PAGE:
Gareth Morgan: Better wine can lead to more giving

Choosing the right tipple at your fundraising event can pay dividends, writes our columnist

Gareth Morgan
Gareth Morgan

The role of wine in charity fundraising is a huge topic that I had the chance to explore in a paper delivered to the recent National Council for Voluntary Organisations/Voluntary Sector Studies Network conference on the voluntary sector and volunteering research.

The paper explored the literature, discussed insights from a focus group with fundraisers and proposed an experiment that took place later at the conference.

Wine can be a means to increase charity income in many ways - from the day-to-day sale of wine in charity-run bars and restaurants to its role in fundraising events. Events are much less researched than many other kinds of fundraising, with virtually no research on the choice of food and wine and the amounts raised. Yet fundraisers often suggest that classy food and drink is a key factor in events aimed at affluent supporters. Conversely, food and wine are fundraising expenses, and we know that donors disapprove of charities that spend excessive amounts on fundraising.

Many fundraising dinners ask for donations or pledges during the evening, and my key interest was to explore whether the choice of wine affected donation levels. So I invited those at the NCVO/VSSN conference dinner to imagine it was a fundraising dinner for a charity they really cared about, and asked them how much they would pledge. All were served red Bordeaux, but some tables received a supermarket claret (worth £5 a bottle), while others had a 2005 St emilion Grand Cru Classe (retailing at about £35). The differences were much larger than expected: those who had the commercial wine pledged an average of £46; those on the special occasion wine offered more than double, with pledges averaging £121.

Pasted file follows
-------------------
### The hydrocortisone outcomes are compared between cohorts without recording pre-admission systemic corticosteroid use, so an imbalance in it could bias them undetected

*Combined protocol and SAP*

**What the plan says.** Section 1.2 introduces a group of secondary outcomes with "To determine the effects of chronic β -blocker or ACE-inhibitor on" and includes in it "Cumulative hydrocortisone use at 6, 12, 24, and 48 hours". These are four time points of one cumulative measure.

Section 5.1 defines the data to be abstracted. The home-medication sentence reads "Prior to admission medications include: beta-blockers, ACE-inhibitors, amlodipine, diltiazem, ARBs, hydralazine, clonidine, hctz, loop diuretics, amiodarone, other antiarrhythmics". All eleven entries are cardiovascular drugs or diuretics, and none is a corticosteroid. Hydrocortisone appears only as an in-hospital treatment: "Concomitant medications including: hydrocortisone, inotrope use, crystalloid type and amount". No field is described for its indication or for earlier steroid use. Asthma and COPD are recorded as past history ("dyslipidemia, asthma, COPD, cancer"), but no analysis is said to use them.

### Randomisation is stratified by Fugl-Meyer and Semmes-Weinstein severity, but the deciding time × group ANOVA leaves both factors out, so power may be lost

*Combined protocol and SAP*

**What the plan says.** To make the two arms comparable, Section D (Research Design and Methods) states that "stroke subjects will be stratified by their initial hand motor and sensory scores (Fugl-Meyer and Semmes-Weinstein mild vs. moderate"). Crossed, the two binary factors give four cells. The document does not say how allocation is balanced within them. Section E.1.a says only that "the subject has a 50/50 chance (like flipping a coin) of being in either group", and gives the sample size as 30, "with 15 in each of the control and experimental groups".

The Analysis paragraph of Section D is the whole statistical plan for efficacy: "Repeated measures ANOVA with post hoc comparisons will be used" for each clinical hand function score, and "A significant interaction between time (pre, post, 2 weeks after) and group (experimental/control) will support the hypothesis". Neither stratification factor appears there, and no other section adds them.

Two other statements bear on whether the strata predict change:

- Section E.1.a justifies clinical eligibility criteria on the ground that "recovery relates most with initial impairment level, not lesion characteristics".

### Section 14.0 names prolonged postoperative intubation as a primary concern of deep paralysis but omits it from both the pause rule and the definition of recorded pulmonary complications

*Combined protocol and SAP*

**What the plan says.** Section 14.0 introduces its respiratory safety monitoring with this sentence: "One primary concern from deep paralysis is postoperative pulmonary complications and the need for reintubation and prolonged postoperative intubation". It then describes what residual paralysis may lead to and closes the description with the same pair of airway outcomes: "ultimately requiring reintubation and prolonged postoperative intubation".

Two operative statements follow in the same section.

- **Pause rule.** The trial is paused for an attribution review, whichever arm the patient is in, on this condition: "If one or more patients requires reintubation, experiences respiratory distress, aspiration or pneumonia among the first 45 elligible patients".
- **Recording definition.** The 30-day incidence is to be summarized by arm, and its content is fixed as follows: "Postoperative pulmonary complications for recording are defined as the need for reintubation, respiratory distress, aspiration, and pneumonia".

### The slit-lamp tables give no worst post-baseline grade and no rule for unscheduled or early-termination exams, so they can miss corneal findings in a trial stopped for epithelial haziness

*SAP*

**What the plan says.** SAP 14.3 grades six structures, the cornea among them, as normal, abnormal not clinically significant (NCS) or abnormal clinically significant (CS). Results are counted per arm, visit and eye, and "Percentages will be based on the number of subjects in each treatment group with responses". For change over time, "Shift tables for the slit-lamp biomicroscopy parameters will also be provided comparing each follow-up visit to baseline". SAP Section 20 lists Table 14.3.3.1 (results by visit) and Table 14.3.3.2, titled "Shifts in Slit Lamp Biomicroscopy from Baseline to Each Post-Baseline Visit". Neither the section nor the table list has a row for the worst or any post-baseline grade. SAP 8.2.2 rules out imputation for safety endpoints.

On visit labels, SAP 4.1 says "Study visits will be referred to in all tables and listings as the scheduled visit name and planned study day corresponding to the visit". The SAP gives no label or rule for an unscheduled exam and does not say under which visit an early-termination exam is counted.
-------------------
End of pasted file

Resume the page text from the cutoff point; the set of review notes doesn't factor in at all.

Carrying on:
Of course, factors other than the wine might have been at work, and this was only an initial test of the research method with just 33 participants - much larger studies will be needed. But if these tentative findings are confirmed, the extra costs of serving a special wine at fundraising events may well be justified!

Gareth Morgan is professor of charity studies and a member of the Wine Studies Unit at Sheffield Business School, Sheffield Hallam University

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